Naturally, Mitch's claim has journalists scratching their heads and has even has a spokesman for his Democratic challenger saying the senator "cannot tell the difference between fact and fiction." In today's Washington Post, fact checker Glenn Kessler tries to get at the bottom of what Mitch meant, resulting in a convoluted flurry of claims from McConnell's campaign manager about what exactly his boss was trying to convey when he said that Kynect's fate was "unconnected" with Obamacare. A flavor of McConnell-land's response:
Benton responded: “Medicaid existed before Obamacare and will exist if we are able to repeal it. Obamacare loosened eligibility requirements for Medicaid recipients, and in the process, helped find many who were already eligible but no enrolled. These people would remain eligible even after a repeal. The federal government does allow states flexibility in setting requirements and Kentucky could be able to keep many of the newly enrolled in the program if we decided to.”Kessler concludes that McConnell is trying to "straddle a political fence" and his colleague Greg Sargent concludes that McConnell's position is "still gibberish," but at a minimum, Mitch "wants Kentucky residents to think he would, or that he might" keep popular elements of Obamacare intact.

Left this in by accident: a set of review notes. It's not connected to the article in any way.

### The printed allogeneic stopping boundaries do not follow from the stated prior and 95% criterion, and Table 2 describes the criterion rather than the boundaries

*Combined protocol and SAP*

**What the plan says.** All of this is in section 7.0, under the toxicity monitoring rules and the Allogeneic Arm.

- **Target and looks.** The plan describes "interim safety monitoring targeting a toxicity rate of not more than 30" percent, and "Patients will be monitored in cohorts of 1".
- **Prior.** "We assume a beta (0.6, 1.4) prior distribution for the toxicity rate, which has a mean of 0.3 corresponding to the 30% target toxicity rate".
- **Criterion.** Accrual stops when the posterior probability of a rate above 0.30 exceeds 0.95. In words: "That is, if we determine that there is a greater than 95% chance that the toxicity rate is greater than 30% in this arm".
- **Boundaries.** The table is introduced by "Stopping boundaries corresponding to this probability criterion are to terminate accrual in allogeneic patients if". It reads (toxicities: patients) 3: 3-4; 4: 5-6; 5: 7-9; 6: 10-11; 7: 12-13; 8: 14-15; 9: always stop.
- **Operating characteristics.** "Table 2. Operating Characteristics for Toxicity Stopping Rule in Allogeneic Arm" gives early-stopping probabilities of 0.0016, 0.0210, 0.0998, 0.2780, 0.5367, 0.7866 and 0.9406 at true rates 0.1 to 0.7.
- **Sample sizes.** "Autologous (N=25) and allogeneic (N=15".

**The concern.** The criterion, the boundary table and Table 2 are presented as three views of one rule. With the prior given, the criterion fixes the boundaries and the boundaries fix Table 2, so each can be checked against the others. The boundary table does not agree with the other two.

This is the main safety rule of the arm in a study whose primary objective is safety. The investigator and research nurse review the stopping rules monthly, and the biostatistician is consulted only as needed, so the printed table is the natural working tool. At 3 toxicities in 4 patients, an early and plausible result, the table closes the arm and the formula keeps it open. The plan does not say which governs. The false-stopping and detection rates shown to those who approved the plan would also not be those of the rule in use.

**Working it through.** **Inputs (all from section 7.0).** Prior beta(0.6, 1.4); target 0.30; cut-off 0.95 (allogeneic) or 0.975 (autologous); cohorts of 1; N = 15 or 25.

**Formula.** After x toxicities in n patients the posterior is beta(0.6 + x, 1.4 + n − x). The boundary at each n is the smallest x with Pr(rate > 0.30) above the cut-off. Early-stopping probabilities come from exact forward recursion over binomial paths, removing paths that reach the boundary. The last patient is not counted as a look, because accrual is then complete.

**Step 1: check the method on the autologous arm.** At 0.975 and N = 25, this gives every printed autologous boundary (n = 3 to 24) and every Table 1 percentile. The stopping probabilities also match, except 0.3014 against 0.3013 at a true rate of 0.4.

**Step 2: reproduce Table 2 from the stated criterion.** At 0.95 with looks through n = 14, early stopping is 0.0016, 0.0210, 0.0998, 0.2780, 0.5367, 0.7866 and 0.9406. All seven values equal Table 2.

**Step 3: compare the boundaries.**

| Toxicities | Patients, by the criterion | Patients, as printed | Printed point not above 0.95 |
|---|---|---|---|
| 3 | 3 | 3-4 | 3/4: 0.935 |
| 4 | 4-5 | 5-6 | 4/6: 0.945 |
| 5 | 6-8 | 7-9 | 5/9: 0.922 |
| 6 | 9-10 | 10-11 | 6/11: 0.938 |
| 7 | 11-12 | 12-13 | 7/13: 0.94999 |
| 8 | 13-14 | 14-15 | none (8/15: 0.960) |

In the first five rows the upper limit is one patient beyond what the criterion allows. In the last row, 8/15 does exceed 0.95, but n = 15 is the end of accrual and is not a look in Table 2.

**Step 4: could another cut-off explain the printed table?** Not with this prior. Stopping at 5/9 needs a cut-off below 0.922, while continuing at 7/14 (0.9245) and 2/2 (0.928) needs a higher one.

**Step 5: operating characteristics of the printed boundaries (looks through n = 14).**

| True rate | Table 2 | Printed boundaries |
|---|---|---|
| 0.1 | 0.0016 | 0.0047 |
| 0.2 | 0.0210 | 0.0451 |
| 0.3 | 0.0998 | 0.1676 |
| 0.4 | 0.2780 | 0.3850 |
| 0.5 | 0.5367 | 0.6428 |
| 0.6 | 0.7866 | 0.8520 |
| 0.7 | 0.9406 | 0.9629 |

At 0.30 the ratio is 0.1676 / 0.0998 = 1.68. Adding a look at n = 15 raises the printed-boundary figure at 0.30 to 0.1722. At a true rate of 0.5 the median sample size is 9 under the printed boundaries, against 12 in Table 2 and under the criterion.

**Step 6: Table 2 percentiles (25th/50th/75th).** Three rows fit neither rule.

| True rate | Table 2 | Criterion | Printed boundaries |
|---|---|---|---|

My view is that turning this into a debate over nitty-gritty policy details is a mistake: Mitch McConnell's position is that we can repeal Obamacare and keep everything good about it too. That's not a policy statement, it's a political one, and trying to evaluate it as a serious statement of policy gives it more respect than it deserves.
McConnell should have the opportunity to withdraw his claim that repealing the Affordable Care Act is unconnected to Kynect's fate. If he wants to go back to defending Obamacare repeal, by all means, let him. But trying to understand what he meant and giving him a chance to explain it makes as much sense as suggesting that there's a nuanced discussion to be had over the question of whether 1+1=3.